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Suppose I have a dataset where 100 patients have the disease (e.g. information such as height, smoking, weight, age, disease status) and 10000 patients do not have the disease (i.e. class imbalance).

I am interested in using Logistic Regression to try and understand what patient characteristics appear to influence the odds of having the disease or not. As such, there are significantly more patients without the disease compared to those who do not.

I fear that fitting a Logistic Regression on the entire dataset might partly invalidate the results as patients without the disease will have more influence in the model estimates. To potentially mitigate this problem, I am thinking of using Propensity Score Matching to select 100 patients who do not have the disease - in a way such that we only select patients without the disease so that they have an "approximate analog" in the disease set. As a result, I will have a dataset with only 200 patients and the the ratio of disease to non-disease will be balanced.

I had the following question: By using this Propensity Score Matching approach, I will end up discarding lots of information corresponding to the non-diseased patients and a result might be forfeiting large amounts of valuable information that might be beneficial to the model. However, by including this information, I fear that I risk "flooding" the model with too much information corresponding to the "non-diseased patients" and suppressing information belonging to the diseased patients.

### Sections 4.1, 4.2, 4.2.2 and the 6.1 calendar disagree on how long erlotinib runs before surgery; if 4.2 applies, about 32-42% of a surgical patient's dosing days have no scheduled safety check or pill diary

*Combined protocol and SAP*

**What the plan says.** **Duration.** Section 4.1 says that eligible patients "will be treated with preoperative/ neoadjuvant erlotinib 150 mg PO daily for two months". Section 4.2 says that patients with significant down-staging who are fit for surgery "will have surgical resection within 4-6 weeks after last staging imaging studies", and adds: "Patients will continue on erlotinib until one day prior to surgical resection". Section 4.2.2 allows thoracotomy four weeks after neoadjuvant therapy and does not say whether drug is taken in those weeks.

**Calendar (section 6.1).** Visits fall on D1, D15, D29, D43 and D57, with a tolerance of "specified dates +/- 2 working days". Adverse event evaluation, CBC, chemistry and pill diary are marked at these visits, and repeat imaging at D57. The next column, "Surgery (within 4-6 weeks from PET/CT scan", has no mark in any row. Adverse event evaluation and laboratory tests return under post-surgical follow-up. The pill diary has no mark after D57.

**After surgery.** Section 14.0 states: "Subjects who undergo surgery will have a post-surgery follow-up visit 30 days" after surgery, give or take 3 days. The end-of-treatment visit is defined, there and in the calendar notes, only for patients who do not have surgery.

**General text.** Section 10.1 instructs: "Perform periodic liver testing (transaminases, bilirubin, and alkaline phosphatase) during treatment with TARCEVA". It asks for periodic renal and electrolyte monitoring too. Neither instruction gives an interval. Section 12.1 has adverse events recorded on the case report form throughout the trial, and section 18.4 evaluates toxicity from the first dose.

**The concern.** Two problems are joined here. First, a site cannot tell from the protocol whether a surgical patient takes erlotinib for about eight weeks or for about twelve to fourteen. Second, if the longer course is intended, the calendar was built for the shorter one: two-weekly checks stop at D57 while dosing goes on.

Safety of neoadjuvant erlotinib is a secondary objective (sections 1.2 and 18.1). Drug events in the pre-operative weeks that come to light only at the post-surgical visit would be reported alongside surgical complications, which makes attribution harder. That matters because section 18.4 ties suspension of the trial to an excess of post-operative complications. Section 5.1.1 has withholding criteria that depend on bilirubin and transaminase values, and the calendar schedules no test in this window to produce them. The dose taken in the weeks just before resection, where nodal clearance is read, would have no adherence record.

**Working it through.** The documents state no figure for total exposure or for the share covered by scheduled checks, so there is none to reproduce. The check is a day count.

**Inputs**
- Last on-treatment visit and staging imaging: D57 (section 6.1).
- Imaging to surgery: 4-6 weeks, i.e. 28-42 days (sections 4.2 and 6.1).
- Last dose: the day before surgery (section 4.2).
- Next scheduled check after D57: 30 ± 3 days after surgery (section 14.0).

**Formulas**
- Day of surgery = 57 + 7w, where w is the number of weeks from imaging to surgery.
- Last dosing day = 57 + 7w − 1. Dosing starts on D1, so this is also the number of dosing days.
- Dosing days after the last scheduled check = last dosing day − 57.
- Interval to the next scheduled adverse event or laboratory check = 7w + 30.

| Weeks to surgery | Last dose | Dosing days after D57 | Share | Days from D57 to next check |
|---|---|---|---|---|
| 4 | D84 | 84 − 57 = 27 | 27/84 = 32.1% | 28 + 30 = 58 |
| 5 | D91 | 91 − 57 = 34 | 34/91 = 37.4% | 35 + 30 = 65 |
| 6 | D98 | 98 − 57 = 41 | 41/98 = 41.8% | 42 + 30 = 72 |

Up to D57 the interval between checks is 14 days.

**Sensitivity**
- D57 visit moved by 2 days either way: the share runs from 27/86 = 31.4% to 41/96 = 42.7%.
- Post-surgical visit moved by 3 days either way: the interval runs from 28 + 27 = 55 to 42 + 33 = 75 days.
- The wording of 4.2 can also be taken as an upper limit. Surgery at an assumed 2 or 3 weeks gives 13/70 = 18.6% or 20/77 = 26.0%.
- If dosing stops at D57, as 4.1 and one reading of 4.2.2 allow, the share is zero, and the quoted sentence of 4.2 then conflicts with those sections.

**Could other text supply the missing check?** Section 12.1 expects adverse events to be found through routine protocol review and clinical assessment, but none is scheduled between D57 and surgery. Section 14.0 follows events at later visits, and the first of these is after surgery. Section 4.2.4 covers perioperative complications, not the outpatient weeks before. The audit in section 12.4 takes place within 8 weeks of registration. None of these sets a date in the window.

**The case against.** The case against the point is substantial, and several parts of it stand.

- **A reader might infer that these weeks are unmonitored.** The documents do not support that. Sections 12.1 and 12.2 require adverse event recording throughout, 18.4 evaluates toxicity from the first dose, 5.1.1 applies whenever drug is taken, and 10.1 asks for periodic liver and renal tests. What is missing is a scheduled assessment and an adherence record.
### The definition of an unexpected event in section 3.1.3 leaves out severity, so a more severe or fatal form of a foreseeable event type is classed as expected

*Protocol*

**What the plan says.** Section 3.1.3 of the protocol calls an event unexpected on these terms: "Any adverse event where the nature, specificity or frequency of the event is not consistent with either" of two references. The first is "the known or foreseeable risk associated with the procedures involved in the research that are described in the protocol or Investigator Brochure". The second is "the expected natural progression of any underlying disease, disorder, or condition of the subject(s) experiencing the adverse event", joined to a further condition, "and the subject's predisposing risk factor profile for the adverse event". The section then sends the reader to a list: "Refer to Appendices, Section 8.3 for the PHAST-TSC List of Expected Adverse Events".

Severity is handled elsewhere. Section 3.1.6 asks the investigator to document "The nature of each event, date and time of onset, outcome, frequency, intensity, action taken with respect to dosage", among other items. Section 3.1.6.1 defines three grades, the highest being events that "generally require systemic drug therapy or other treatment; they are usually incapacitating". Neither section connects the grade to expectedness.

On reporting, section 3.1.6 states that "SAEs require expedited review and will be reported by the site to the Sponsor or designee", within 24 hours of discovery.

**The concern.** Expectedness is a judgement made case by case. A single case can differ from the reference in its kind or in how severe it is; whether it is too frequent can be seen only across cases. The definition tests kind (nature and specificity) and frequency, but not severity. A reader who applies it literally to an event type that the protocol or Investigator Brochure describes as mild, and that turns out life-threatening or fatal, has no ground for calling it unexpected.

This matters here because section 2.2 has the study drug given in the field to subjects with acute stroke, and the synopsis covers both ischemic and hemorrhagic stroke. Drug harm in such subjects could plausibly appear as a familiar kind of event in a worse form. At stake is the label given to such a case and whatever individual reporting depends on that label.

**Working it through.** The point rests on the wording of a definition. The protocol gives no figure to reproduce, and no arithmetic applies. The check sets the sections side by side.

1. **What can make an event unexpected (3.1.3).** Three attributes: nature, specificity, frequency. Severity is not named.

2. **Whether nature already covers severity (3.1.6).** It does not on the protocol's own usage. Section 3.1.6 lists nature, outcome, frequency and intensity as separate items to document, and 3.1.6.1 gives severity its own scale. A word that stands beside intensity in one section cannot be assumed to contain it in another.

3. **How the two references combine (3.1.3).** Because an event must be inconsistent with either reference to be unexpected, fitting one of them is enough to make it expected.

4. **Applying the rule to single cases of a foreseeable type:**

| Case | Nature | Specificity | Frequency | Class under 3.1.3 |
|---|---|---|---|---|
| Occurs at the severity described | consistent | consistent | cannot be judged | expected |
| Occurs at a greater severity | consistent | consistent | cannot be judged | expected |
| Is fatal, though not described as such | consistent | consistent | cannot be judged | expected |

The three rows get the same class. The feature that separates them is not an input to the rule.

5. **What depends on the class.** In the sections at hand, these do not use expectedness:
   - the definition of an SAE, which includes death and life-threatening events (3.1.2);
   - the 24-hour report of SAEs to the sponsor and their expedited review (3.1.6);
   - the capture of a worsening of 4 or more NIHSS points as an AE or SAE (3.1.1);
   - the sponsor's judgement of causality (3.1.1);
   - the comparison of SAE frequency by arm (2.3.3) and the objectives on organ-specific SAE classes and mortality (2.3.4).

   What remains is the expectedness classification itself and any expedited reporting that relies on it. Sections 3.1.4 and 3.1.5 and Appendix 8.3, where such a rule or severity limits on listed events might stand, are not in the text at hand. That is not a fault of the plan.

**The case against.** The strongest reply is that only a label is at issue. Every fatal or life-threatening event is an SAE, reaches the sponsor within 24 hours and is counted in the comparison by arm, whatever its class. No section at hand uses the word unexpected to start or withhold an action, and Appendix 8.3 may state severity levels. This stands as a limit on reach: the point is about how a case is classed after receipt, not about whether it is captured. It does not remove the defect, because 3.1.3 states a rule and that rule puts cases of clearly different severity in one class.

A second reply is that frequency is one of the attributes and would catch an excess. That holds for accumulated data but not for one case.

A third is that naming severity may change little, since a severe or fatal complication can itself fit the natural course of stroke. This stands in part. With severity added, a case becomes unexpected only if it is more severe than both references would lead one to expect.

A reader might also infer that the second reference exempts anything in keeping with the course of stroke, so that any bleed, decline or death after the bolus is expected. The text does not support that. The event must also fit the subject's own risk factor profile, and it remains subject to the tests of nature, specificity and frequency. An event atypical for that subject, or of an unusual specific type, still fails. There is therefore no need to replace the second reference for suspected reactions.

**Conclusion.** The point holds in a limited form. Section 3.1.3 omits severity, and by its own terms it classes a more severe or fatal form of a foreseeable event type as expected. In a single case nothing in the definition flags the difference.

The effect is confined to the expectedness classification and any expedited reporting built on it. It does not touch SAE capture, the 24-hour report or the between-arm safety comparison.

In general - can Propensity Score Matching be used to mitigate problems/biases associated with class imbalance when fitting regression models to such types of problems?

Notes:

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    $\begingroup$ If the ratio of diseased to healthy patients reflects the truth, what are you afraid of? $\endgroup$
    – Dave
    Commented Apr 16, 2023 at 20:39
  • $\begingroup$ @ Dave: Thank you for your reply! I watched a documentary on AI in which some researchers trained a Convolution Neural Network (CNN) to detect pictures of wolves vs dogs. A large number of the wolf pictures that the CNN was exposed to contained snowy white backgrounds - however, this was not true about the dog pictures. The CNN model performed successfully in the end, but when the researchers further studied the CNN, they found that the CNN was effectively a "snow classifier" and was not even looking at wolf characteristics, but rather if there were "large white patches" in the picture $\endgroup$
    – stats_noob
    Commented Apr 16, 2023 at 20:42
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    $\begingroup$ I’ve heard that story before and am not convinced that it is a problem. If wolves tend to be in the snow more than dogs do, a snowy background really is a signal that the animal is a wolf and not a dog. $\endgroup$
    – Dave
    Commented Apr 16, 2023 at 20:49
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    $\begingroup$ @stats_noob your sample will no longer reflect the distribution of patterns from each class that you will see in operational conditions. That is likely to introduce bias. $\endgroup$ Commented Apr 18, 2023 at 7:29